Saturday, 31 October 2020

Careful of the lottery in Costa Rica

When one hears the word lottery (lotería in Spanish) mentioned, the first thing that usually comes to mind is the game of chance. However, in this case I am not talking about the traditional lottery but a type of popular plant that adorns many Costa Rica homes.

dieffenbachia_1The scientific name for it is Dieffenbachia. It is also known as the “Mother-in-law” plant. Dieffenbachia was named by Heinrich Wilhelm Schoot, the Director of the Botanical Gardens in Vienna, to honor his head gardener Joseph Dieffenbach (1796–1863).

In Costa Rica the plant is called lotería (lottery) because people try to find a pattern on its leaves that has the shape of a lucky number which they then use to play the lottery. It is said that this tradition of trying to find luck numbers dates back to the fourteenth century.

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Few know that this common houseplant is toxic and can be harmful for humans. However, these effects are rarely life-threatening but in a few rare cases they can cause an allergic reaction that kills.

The cells of the Dieffenbachia plant contain needle-shaped calcium oxalate crystals called raphides. If a leaf is chewed, these crystals can cause a temporary burning sensation and erythema. In a few cases, edema of tissues exposed to the plant has been reported. Mastication and ingestion generally result in only mild symptoms. With both children and pets, contact with dieffenbachia (typically from chewing) can cause a host of unpleasant symptoms, including oral irritation, excessive drooling, and localized swelling. In most cases, symptoms are mild, and can be successfully treated with analgesic agents, antihistamines, or medical charcoal.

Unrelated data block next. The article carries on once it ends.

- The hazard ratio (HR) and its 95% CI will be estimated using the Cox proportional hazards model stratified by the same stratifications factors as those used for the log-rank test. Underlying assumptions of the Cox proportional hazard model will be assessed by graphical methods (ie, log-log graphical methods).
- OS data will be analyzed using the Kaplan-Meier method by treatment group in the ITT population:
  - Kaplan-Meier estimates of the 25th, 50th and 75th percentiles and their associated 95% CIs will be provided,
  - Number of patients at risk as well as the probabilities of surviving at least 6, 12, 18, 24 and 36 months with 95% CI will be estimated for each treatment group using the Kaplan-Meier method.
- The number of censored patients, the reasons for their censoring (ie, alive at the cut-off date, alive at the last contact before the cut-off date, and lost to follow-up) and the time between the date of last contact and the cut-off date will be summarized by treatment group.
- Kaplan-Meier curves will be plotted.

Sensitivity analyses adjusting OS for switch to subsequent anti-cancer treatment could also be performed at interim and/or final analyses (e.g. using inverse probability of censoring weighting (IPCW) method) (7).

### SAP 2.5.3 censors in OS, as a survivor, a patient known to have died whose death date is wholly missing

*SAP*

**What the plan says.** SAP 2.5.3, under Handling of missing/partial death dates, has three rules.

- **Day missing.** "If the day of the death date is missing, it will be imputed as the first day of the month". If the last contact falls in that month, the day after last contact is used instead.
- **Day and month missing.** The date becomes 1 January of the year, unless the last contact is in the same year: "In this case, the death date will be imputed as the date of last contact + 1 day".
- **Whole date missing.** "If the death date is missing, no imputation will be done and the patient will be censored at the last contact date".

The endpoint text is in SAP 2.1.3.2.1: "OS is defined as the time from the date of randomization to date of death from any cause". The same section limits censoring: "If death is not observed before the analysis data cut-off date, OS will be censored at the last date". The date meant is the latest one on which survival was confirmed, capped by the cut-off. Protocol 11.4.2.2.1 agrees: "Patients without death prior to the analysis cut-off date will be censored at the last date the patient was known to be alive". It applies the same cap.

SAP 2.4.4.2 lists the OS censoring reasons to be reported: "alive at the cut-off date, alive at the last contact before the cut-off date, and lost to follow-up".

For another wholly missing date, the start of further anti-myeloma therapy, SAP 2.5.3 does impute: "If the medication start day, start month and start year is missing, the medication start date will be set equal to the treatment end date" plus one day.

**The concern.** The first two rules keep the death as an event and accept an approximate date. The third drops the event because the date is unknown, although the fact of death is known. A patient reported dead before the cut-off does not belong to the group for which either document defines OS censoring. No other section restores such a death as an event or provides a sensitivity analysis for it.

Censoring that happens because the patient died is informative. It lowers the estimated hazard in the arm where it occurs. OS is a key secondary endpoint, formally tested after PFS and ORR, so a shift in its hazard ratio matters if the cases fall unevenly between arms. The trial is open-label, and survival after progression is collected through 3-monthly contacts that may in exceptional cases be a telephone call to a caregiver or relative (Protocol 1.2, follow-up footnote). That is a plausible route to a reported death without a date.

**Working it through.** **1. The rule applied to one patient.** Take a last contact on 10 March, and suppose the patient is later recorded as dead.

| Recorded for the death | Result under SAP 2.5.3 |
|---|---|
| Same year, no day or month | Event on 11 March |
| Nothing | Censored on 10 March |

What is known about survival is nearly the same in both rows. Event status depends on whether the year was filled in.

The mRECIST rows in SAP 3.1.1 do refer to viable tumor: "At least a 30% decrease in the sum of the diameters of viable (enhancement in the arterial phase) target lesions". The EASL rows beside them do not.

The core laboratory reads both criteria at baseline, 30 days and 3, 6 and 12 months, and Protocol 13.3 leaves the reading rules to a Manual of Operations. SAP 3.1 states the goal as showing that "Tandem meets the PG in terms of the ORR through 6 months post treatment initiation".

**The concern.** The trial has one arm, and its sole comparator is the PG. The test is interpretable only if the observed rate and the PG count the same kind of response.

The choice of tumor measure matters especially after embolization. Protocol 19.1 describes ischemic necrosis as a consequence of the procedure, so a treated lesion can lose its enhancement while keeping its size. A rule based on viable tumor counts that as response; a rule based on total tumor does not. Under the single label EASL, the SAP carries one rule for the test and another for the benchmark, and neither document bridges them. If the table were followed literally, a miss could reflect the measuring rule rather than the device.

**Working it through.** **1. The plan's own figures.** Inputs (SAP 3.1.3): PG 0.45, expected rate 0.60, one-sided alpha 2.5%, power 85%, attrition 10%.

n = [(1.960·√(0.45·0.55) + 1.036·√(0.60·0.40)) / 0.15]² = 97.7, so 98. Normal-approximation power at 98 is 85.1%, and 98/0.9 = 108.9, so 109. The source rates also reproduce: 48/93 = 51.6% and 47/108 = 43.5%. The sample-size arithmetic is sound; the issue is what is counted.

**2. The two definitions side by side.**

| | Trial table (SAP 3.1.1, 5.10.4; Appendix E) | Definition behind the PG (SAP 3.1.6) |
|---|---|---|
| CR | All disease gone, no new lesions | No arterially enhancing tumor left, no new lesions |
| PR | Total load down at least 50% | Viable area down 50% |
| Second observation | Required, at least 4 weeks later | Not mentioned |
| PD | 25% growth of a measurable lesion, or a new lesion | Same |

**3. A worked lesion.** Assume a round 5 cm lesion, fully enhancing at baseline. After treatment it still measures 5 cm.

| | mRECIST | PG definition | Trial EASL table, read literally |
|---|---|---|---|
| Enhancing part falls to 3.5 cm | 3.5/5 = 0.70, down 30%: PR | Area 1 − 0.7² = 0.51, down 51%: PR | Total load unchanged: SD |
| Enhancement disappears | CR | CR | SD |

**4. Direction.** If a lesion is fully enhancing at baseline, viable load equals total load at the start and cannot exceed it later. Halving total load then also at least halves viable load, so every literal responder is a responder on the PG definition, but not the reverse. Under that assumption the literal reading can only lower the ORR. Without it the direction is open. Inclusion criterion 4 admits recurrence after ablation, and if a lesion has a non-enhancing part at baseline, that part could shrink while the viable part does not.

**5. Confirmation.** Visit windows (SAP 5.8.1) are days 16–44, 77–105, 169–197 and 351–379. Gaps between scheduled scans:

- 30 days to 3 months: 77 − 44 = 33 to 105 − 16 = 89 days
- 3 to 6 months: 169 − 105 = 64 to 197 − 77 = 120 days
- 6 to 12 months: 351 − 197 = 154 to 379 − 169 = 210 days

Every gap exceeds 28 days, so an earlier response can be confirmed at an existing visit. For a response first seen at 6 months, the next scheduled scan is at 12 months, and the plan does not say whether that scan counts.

Experts in Costa Rica say that when a child puts the plant in its mouth the first thing that should be done is to take a cloth to remove the pieces that are in the child’s mouth. Next, wash the the child’s mouth three times and then brush his or her teeth. If swelling occurs then take the child to see a doctor.

Last year there were twenty people who were adversely affected by the lotería plant in Costa Rica.

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Christopher Howardhttp://www.liveincostarica.com
Christopher Howard has lived, worked and played in one of the most magical places on earth for more than 33 years. His love for Central America is so great that he became a citizen of Costa Rica. Howard is the author the perennial best-selling travel/retirement/overseas investment guide book (15 editions), The New Golden Door to Retirement and Living in Costa Rica. He is the only author of any of the guidebooks about Costa Rica who actually lives there full-time. You can reach Howard at liveincostarica.com

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